As fortune would have it, when the bus returned to the station, there was a street vendor selling hats. He had them arranged on spokes sticking out of a pole. My wife picked out a nice-looking straw hat that fit nicely. The loss of a hat created an opportunity for a acquiring another that would be a fine example of Argentine handiwork. What a stroke of good luck. After examining the hat, I noticed a small tag attached to the sweatband: made in China.
Sure I was disappointed. But not as disappointed as when I bought a bolo tie in Arizona—in the heartland of native-American culture—and the country of origin stamped on the back of the slide broke my heart. If travel has taught me one thing, it’s that my memories of the people and places are the only authenticity I can count on.
I like to have my characters enjoy a good meal.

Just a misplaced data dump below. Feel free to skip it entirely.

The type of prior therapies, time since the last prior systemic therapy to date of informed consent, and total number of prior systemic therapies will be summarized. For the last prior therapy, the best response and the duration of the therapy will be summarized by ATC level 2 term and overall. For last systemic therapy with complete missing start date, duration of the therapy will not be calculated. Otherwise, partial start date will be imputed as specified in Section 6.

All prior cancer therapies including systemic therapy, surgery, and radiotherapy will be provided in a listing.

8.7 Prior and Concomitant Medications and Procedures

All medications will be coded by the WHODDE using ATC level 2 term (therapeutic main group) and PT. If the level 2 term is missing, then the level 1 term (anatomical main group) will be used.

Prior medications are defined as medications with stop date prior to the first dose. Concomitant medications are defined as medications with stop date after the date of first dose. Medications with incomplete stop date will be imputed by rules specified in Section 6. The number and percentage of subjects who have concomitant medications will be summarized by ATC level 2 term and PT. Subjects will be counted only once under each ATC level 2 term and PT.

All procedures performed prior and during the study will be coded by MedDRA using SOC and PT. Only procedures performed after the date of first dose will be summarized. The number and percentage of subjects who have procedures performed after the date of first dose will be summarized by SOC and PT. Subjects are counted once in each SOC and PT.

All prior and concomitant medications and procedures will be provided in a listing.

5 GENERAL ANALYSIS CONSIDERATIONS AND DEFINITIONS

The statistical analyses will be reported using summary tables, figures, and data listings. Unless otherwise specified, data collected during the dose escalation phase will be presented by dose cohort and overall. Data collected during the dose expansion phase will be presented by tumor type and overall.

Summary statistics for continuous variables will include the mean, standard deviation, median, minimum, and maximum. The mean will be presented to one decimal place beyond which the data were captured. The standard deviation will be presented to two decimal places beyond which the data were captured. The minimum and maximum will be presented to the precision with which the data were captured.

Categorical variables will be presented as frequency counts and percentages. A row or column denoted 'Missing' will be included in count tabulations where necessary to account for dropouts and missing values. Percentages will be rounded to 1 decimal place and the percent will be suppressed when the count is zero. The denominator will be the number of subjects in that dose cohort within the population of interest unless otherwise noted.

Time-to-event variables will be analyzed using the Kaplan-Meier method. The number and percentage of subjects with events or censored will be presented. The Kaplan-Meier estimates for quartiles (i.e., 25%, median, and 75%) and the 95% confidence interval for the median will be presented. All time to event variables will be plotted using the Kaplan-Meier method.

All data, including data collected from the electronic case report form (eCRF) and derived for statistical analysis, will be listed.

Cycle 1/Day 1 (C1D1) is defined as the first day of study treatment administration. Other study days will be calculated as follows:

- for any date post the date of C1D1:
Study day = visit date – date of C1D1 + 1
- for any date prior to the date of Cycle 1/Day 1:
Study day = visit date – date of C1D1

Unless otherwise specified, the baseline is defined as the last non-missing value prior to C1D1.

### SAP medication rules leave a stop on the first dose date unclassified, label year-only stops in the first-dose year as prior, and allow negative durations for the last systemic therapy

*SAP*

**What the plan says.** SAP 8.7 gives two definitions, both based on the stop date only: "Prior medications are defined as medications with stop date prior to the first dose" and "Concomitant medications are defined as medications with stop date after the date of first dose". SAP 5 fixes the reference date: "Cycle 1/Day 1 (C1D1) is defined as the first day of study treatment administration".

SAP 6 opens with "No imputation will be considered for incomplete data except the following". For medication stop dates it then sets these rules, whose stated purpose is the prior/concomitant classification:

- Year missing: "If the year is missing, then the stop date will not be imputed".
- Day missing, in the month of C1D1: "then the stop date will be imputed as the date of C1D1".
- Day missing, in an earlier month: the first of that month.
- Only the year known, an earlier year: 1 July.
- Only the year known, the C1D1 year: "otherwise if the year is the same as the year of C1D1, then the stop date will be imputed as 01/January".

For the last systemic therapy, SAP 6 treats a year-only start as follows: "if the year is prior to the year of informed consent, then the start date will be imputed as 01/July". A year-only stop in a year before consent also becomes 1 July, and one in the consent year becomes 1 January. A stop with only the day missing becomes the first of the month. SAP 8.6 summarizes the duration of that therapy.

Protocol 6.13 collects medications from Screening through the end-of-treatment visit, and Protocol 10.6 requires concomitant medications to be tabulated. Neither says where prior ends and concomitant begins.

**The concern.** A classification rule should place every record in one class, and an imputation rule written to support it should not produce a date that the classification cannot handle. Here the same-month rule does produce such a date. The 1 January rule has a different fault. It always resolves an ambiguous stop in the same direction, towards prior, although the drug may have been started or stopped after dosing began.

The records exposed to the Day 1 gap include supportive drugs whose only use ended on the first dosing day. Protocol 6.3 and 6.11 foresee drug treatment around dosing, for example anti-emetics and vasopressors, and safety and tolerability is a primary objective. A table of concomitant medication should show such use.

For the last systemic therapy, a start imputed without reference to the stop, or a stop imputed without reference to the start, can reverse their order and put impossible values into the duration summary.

Barbeque Peru Hacienda
Food is fascinating. If you’re writing about location, why not include food? The characters in the Benny Goldfarb, Private “I” series spend a lot of time in South America. The cuisine changes from country to country, depending on the agricultural traditions. For example, Argentina is big on beef and empanadas. Peru offers a smorgasbord of almost endless types of potatoes. The menus in Colombia are loaded with fish. In my experience, readers enjoy having the local food incorporated into the story.
From my point of view, food is part of a culture. I like to illuminate the setting that characters occupy by occasionally referencing the meals. The reader makes a silent judgment about the food. Sometimes curiosity about a particular dish is aroused and satisfied. The ingredients may add to a feeling of what life is like in that distant place. In any case, I like to have my characters enjoy a good meal. Why not? It’s my story. And they seem to like the experience.
Attaturk statue in harbor, southern Turkey.
Mustafa Kemal Attaturk, the father of modern Turkey, made revolutionary changes in Turkish society. The first president of Turkey abolished the existing caliphate, separated the state from Sharia law, abolished the use of Arabic while establishing a Turkish language and modernized the country. Women were free to choose their mode of dress. He encouraged the adoption of western styles.